Nurses, as the majority of the mental health workforce have a valuable contribution to make at a policy development level. The 1998 report from the Ministerial Taskforce on Nursing supports this statement but also indicates that there is a general reluctance by nurses to participate in policy development. For nurses to have control over their practice they need to have input into policy development. Nurses having control over their practice has been linked to nursing empowerment. Therefore the question explored in this research project is: What can nurse leaders do to encourage an empowering environment for nurses working in the mental health area? The literature reviewed for this project includes empowerment, power, the history of nursing in relation to women's role in society, oppression and resistance, and literature on Critical Social Theory as the underlying theoretical and philosophical position which informs the research process. In order to answer the research question a single focus group was used to gather data from a group of registered nurses practising in mental health. Focus groups as a data collection method produce data and insights that would be less accessible without the interaction found in the group. The key themes to emerge from the data analysis were; power is an important component of empowerment and power relationships; and at a systems level, professional, organisational, and political influences impact on feelings of empowerment and/or disempowerment. These key themes are discussed in relation to the literature and the broader social and cultural context of the mental health care environment. The contribution this research makes to nursing includes a list of recommendations for nurse leaders who aim to provide an empowering environment for nurses practising in mental health.

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  • Dignity and Palliative Care: a Search to Discover the True Meaning of the Concept of ‘Dying with Dignity’

    Cavanagh, Christine (2004)

    Scholarly text
    Victoria University of Wellington

    This paper presents an exploration of a foundational goal of palliative care nursing which is to help patients die with dignity. The paper presents this practice exploration as a journey to gain understanding of the concept of dignity; it does not avoid the difficulties encountered in practice situations because dying with dignity is unique and curiously also invisible and different for everyone. Much of human life is conducted through stories and much of nursing involves telling and listening to stories. Many of our social institutions are compromised almost entirely of opportunities for telling and retelling stories. Nurses are constantly listening to patients telling them what is going on in their lives and because of this the stories related here are written bold and raw. The three stories explore and reveal in-depth details of nursing practice that evolved and changed after reflection. The paper also reveals and explores the untold and often painful stories that challenge nurses’ capacity to offer dignified care. To deepen the exploration towards discovering ways to articulate the complexity of dignity, the author reflected on the nature of the practice changes documented in the stories and then used a range of diverse literature and her love of the paintings and philosophy of a New Zealander, Ralph Hotere, to support her ideas that dignity is indeed a complex phenomenon.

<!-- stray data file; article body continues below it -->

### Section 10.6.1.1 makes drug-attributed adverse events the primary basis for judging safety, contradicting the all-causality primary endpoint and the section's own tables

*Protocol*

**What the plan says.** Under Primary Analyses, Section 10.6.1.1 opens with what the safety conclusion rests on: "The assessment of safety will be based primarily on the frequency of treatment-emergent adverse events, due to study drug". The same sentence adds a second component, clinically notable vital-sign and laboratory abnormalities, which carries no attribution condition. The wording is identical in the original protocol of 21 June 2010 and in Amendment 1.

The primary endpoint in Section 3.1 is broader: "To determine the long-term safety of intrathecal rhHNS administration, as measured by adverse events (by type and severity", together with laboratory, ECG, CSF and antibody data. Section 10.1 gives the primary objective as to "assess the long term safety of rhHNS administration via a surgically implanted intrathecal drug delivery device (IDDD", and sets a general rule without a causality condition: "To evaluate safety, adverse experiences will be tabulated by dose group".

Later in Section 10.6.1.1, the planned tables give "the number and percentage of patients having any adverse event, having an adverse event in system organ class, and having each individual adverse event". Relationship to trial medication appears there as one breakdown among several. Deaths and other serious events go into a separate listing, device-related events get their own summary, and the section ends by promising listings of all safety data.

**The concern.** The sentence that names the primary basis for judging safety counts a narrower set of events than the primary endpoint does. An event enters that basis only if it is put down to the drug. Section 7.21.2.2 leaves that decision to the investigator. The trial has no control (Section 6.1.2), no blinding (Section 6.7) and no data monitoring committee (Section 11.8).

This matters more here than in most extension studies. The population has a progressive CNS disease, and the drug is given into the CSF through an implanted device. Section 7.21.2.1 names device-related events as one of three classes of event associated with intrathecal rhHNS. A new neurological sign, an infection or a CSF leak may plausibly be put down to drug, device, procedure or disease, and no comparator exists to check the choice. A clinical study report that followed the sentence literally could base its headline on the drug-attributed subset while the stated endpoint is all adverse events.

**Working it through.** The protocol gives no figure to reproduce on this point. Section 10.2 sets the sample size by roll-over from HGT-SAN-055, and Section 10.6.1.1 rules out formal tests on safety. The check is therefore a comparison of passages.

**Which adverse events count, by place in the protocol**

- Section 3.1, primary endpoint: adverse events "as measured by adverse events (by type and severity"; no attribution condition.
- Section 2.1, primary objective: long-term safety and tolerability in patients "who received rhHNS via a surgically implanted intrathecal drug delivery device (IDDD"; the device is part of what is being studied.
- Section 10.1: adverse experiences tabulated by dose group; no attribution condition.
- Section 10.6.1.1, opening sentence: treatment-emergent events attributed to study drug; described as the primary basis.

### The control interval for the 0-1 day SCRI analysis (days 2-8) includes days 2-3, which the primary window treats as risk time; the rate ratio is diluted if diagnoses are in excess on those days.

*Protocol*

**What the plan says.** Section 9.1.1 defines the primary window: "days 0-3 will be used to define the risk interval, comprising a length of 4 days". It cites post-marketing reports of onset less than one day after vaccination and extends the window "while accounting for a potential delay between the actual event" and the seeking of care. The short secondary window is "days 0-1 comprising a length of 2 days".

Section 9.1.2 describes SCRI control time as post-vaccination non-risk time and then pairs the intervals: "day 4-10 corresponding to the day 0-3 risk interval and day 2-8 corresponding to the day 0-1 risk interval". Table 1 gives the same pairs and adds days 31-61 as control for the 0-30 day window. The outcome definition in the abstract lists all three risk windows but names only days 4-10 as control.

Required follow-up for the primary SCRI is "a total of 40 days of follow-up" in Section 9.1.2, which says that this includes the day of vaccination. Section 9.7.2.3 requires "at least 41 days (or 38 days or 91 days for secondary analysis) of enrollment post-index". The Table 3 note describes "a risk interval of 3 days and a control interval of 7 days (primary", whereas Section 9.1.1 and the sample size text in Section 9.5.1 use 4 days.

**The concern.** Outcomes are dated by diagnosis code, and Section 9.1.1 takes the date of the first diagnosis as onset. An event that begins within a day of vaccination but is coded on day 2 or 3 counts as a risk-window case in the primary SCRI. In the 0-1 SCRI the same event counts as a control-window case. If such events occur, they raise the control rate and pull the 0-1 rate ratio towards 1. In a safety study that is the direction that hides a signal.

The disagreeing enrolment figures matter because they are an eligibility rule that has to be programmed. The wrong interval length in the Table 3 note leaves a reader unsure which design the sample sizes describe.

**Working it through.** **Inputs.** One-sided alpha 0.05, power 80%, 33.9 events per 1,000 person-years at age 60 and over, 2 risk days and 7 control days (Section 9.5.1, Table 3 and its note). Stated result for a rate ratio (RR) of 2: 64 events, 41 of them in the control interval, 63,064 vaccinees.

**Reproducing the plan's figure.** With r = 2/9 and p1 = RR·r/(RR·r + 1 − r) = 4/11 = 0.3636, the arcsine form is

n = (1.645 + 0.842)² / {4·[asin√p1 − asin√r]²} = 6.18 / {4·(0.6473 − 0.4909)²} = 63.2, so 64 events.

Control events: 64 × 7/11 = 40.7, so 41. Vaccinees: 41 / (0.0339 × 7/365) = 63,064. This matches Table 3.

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  • The Jewel in the Crown: a Case Study of the New Zealand College of Midwives Standards Review Process in Wellington

    Skinner, Joan (1998)

    Masters thesis
    Victoria University of Wellington

    In 1990 New Zealand midwives regained the legal right to practice autonomously Large numbers of midwives exited the hospital system to provide continuity of care both in the community and in the hospital. These midwives practise independently and are funded by the state to do so. The New Zealand College of Midwives has developed and promoted a midwifery model of partnership, incorporating this model into its Code of Ethics and Standards for Practice. In its commitment both to professional development and to accountability, and in partnership with consumers of maternity care, the College developed the Midwifery Standards Review Process. This process involves the midwife in an annual review of her practice. The midwife gathers and collates her statistics, and measures her practice against the NZCOM Standards for Practice. Consumer feedback forms are sent directly to the review co-ordinator. All this information is presented to a panel consisting of two midwifery peers and two consumer representatives. Together with the midwife they discuss her year's work and develop goals for the coming year. The purpose of the review is to provide the midwife with a supportive, educative environment in which to reflect on her practice while at the same time providing an avenue for professional accountability. This study describes the Midwives Standards Review Process in detail using a case study approach. It finds that the process is a unique and innovative addition to the ways peer review and reflective practice can be provided. It identifies the issues of quality assurance, reflective practice, supervision and competence as being of most relevance. In particular it develops the ideas of how reflective practice can be enhanced within a quality assurance model. It recommends that further research is undertaken to ascertain whether midwives using the process find it useful, in particular how it has assisted them in their professional development. Further research may also increase the body of knowledge on the nature of reflective practice and how it is best facilitated.